' inflation can never take place before complete birth ; but Taylor, in his well-known Medical Jurisprudence, gives a case where each lung floated when cut into sixteen pieces, and after they had been subjected to forcible compression in a folded cloth (there was an absence of crepitation however); and in this case the child was born dead, its brain having been broken up and partly evacuated before it had left its mother's body, and before it cried. Dr William Hunter puts this difficulty very clearly, in his essay “On the Uncertainty of the Signs of Life in Bastard Children.” 66 A child will commonly breathe as soon as its mouth is born or protruded from the mother; and, in that case, may lose its life before its body be born, especially when there happens to be a considerable interval between what we may call the birth of the child's head and the protrusion of its body. And if this may happen when the best assistance is at hand, it is still more likely to happen when there is none,-this is, where the woman is delivered by herself.”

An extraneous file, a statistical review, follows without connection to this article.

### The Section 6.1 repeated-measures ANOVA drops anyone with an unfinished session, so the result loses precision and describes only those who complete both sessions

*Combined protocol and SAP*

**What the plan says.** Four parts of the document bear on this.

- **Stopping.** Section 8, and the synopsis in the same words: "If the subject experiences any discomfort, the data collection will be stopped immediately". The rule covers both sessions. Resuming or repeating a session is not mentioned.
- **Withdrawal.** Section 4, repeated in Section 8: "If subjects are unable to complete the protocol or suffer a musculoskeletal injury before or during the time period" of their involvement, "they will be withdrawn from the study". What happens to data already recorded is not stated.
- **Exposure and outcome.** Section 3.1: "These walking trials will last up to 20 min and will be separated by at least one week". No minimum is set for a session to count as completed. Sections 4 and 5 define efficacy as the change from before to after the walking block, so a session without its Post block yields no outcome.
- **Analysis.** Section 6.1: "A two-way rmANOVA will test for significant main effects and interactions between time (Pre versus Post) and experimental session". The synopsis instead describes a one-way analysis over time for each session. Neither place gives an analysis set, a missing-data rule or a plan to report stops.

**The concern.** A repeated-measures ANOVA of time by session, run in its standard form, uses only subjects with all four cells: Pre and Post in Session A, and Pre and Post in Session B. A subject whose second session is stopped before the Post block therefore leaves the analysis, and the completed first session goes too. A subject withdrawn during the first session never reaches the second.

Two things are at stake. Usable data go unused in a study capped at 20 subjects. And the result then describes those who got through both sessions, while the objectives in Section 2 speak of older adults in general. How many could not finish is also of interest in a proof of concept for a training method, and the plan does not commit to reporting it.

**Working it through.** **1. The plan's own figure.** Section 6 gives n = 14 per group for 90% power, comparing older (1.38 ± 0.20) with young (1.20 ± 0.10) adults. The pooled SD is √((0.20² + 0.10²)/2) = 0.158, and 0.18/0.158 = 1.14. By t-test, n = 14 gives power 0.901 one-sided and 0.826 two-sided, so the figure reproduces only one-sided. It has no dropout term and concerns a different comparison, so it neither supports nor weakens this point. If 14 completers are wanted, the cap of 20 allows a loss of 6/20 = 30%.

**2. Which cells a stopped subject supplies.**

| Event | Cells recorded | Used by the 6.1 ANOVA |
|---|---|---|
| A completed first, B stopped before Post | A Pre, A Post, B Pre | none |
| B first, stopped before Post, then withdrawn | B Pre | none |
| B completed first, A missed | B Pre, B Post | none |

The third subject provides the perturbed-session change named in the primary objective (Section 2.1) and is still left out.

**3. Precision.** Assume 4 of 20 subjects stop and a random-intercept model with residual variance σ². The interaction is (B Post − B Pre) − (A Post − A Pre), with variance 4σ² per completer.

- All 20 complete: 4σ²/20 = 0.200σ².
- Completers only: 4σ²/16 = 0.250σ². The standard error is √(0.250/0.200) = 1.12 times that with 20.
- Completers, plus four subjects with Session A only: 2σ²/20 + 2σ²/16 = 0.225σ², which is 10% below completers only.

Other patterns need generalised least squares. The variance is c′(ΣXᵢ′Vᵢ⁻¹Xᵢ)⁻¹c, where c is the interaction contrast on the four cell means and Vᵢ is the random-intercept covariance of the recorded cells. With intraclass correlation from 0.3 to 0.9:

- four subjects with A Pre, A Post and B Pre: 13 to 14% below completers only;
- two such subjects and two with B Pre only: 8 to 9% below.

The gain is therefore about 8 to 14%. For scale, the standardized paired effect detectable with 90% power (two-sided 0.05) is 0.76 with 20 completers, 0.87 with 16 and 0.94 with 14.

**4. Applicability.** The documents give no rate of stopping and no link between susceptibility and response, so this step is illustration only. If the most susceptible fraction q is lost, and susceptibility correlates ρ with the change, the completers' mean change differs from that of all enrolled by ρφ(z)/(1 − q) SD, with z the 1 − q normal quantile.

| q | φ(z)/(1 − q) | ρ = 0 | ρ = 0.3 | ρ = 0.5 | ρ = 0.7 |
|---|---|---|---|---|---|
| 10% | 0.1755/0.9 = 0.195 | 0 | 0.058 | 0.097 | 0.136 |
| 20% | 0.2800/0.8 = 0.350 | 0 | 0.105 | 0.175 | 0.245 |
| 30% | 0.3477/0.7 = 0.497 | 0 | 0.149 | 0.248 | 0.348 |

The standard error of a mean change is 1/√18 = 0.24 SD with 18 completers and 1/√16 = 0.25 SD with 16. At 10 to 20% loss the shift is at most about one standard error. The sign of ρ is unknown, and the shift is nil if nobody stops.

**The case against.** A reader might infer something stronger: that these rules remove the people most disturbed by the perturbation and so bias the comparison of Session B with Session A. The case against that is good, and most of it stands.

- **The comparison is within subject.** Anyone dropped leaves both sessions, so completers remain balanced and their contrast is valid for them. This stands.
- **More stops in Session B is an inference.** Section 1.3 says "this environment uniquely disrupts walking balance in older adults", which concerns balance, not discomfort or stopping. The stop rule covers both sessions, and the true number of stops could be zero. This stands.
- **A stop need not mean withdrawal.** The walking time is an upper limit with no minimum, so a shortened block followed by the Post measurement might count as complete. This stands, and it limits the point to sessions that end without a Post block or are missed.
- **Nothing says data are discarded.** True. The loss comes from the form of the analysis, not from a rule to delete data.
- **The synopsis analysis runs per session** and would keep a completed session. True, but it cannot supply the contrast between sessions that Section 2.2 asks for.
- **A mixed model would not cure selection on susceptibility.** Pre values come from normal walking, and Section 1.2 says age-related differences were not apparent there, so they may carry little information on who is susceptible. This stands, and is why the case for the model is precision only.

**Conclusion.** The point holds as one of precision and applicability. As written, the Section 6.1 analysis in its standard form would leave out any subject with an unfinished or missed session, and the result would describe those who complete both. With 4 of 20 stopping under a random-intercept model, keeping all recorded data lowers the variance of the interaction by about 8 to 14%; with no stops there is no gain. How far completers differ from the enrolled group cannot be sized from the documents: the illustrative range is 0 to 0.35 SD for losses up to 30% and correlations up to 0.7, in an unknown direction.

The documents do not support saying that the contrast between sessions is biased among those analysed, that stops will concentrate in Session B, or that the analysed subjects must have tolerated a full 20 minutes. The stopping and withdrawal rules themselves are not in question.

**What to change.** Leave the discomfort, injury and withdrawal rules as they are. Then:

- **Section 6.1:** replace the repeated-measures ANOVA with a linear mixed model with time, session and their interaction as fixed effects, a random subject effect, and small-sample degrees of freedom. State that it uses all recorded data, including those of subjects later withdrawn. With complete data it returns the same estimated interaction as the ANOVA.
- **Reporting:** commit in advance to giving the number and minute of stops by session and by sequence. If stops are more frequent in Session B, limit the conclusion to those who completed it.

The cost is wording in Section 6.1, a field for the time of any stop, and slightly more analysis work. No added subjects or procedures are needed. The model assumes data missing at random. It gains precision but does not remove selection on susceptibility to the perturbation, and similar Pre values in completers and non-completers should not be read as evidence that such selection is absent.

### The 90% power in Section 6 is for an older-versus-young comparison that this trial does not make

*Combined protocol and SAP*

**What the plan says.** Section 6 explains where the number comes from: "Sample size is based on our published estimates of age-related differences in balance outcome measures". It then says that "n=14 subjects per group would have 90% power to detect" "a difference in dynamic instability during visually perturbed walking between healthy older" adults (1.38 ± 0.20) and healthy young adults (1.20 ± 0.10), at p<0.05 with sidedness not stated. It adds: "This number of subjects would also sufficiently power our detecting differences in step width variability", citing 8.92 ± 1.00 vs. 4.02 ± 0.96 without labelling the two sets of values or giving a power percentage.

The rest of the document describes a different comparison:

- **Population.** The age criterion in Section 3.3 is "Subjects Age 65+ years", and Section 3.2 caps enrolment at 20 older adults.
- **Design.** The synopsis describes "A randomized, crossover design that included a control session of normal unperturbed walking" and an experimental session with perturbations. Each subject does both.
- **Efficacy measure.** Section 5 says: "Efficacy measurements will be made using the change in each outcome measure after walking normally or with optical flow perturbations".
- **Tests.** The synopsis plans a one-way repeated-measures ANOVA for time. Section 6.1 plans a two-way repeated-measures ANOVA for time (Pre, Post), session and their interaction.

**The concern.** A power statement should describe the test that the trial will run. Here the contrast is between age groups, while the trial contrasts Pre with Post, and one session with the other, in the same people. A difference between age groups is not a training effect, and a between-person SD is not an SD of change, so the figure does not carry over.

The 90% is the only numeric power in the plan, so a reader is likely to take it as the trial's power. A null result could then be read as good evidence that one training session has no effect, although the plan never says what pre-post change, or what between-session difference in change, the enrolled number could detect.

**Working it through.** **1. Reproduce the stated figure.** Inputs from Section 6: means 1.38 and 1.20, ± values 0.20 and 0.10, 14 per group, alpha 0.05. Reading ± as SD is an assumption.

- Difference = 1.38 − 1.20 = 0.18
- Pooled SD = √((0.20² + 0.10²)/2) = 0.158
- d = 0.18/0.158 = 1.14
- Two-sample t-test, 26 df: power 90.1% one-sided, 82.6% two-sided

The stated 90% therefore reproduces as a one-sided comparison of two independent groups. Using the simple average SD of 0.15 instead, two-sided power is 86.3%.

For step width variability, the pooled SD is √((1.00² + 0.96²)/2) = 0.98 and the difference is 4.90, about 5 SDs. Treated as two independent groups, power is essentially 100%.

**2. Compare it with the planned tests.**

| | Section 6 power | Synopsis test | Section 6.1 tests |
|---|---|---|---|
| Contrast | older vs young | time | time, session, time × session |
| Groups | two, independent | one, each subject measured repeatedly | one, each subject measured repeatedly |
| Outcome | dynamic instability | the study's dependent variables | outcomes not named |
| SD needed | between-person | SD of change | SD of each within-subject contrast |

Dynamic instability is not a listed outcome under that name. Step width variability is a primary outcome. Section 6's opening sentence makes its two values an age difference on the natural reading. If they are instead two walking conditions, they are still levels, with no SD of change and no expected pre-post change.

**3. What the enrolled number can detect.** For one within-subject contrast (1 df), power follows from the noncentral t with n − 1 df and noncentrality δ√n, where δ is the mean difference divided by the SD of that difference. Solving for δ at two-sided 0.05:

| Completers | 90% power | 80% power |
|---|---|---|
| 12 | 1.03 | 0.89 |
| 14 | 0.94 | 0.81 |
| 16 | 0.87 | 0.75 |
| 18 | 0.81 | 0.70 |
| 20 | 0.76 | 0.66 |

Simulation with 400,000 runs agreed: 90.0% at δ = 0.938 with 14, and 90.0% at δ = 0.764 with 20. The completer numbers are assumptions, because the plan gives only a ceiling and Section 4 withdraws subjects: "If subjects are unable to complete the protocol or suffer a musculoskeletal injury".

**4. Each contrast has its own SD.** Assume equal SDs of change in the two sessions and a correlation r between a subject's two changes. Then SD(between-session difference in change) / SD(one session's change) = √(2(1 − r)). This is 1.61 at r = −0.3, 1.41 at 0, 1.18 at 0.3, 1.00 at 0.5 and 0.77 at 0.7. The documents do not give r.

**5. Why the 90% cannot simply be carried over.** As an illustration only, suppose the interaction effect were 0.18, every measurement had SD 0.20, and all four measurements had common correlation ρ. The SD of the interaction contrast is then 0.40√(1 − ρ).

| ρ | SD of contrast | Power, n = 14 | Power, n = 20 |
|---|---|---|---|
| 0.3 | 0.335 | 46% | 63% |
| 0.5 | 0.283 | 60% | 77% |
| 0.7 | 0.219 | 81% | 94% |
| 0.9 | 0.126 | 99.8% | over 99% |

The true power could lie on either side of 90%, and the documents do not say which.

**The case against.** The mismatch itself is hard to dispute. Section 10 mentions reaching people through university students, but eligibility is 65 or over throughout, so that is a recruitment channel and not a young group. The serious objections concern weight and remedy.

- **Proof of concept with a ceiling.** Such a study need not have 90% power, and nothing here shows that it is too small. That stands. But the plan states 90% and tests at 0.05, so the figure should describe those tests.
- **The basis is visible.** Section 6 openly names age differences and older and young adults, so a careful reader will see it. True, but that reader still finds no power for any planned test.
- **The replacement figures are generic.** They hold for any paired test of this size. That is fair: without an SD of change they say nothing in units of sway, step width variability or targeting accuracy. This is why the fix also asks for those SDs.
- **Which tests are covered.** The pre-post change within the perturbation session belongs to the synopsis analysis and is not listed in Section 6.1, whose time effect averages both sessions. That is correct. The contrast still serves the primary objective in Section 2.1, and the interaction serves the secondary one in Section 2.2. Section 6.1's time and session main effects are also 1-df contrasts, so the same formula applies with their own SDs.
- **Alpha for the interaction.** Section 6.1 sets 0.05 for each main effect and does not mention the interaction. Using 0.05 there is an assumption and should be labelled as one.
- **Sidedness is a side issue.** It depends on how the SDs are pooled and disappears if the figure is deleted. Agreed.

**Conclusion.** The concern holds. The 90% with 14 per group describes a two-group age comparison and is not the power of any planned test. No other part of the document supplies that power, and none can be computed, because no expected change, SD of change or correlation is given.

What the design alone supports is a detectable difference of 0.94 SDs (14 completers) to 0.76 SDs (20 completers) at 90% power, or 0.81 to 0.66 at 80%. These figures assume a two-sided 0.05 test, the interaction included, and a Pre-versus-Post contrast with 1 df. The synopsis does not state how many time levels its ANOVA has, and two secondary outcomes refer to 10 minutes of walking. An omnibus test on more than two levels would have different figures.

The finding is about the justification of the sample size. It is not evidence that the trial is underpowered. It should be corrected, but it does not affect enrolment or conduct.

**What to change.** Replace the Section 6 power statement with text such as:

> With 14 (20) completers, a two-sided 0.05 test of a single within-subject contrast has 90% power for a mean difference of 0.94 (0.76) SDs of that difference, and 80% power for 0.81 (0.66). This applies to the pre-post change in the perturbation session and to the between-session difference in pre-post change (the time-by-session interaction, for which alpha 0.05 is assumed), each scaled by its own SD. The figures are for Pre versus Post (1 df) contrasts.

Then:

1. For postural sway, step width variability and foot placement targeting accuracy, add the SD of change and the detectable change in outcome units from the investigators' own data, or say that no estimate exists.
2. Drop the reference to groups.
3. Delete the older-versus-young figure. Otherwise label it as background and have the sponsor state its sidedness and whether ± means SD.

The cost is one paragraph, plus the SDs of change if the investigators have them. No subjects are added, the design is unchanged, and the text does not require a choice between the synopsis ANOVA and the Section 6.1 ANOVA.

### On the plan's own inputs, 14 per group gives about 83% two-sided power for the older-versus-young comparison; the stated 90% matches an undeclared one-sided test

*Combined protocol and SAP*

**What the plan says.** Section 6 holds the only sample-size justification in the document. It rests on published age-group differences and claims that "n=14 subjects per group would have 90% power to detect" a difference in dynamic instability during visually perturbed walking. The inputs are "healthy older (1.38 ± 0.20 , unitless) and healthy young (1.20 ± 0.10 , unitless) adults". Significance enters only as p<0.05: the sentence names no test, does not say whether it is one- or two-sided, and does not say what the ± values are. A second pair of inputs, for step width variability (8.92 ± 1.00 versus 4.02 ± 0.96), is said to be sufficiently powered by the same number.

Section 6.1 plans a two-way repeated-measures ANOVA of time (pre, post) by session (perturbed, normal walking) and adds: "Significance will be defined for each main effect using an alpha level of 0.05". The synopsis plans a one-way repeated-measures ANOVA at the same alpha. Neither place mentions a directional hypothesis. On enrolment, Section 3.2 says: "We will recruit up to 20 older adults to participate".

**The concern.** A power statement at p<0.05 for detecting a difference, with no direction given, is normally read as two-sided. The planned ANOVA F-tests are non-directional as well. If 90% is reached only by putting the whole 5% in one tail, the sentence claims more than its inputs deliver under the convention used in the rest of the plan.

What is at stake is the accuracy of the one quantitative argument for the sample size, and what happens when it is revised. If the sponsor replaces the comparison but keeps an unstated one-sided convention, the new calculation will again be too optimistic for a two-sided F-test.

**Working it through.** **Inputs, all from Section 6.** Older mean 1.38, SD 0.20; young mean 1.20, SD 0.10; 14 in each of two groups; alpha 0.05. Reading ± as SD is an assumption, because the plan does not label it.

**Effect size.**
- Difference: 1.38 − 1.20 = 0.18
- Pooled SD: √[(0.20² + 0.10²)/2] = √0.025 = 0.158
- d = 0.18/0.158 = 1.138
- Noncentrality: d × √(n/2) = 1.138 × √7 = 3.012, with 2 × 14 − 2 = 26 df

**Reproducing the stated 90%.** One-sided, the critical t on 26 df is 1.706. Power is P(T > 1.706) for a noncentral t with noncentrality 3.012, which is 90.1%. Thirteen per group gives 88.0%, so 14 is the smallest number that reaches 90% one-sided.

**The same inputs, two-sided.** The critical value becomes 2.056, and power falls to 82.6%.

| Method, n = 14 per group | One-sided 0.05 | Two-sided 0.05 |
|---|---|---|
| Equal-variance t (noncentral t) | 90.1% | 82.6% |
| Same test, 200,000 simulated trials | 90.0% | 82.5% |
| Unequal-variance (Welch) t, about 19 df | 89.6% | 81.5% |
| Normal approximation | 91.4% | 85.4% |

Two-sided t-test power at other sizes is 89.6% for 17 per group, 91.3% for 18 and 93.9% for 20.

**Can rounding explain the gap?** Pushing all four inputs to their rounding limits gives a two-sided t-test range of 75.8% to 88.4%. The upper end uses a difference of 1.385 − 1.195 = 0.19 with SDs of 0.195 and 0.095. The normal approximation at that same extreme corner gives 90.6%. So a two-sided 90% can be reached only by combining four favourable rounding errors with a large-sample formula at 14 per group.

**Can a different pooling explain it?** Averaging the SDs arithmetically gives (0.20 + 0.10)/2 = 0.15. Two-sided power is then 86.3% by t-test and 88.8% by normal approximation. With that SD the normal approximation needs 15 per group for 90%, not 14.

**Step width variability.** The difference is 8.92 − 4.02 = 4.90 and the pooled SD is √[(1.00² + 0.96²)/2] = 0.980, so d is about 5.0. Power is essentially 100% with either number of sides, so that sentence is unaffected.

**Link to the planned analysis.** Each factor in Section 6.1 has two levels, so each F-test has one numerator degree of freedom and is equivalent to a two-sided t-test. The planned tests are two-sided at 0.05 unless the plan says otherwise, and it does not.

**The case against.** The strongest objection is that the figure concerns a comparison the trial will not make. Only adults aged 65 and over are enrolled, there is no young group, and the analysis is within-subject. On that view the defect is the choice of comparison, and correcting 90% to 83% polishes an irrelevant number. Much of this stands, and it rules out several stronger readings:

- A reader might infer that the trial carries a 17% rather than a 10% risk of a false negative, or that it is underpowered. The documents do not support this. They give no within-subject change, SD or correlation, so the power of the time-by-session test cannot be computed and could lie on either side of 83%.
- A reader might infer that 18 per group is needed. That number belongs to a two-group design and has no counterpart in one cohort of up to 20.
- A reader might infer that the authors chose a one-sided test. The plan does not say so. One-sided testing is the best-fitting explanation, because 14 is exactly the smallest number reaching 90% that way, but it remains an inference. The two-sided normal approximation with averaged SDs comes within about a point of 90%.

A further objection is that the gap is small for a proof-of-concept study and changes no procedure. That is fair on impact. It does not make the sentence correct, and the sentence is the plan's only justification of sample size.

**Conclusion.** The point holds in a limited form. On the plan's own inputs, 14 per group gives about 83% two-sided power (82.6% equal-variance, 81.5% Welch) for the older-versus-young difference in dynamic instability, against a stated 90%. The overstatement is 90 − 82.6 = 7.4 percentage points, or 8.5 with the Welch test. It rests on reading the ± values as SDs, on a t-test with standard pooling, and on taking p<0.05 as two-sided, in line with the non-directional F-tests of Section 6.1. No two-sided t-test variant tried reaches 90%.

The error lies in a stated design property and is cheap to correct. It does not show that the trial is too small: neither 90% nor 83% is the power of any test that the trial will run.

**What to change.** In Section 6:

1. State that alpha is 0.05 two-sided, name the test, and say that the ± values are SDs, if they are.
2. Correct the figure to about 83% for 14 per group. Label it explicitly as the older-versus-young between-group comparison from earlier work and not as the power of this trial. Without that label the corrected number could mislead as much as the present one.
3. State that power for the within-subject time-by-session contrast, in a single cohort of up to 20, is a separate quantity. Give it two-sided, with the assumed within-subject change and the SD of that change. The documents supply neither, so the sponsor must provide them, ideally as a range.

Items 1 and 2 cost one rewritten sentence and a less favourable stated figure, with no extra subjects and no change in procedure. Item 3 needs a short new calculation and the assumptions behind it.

The hydrostatic test, then, which is the best and only test of life at the time of birth, does not prove complete living birth. The child may die in being born, or it may be wilfully destroyed in being born, and in both cases it may have breathed; and yet there would be no sure evidence that it died, or bad injuries inflicted to cause its death, after complete expulsion from the body of its mother. That renders it impossible to fix when the child died, and therefore impossible to prove child-murder, unless the child has been seen living, because the wilful destruction of the child may have taken place before it was fully born. Its skull may have been fractured, or its brain pierced by a sharp instrument, or it may have been strangled after it has breathed and before it is born.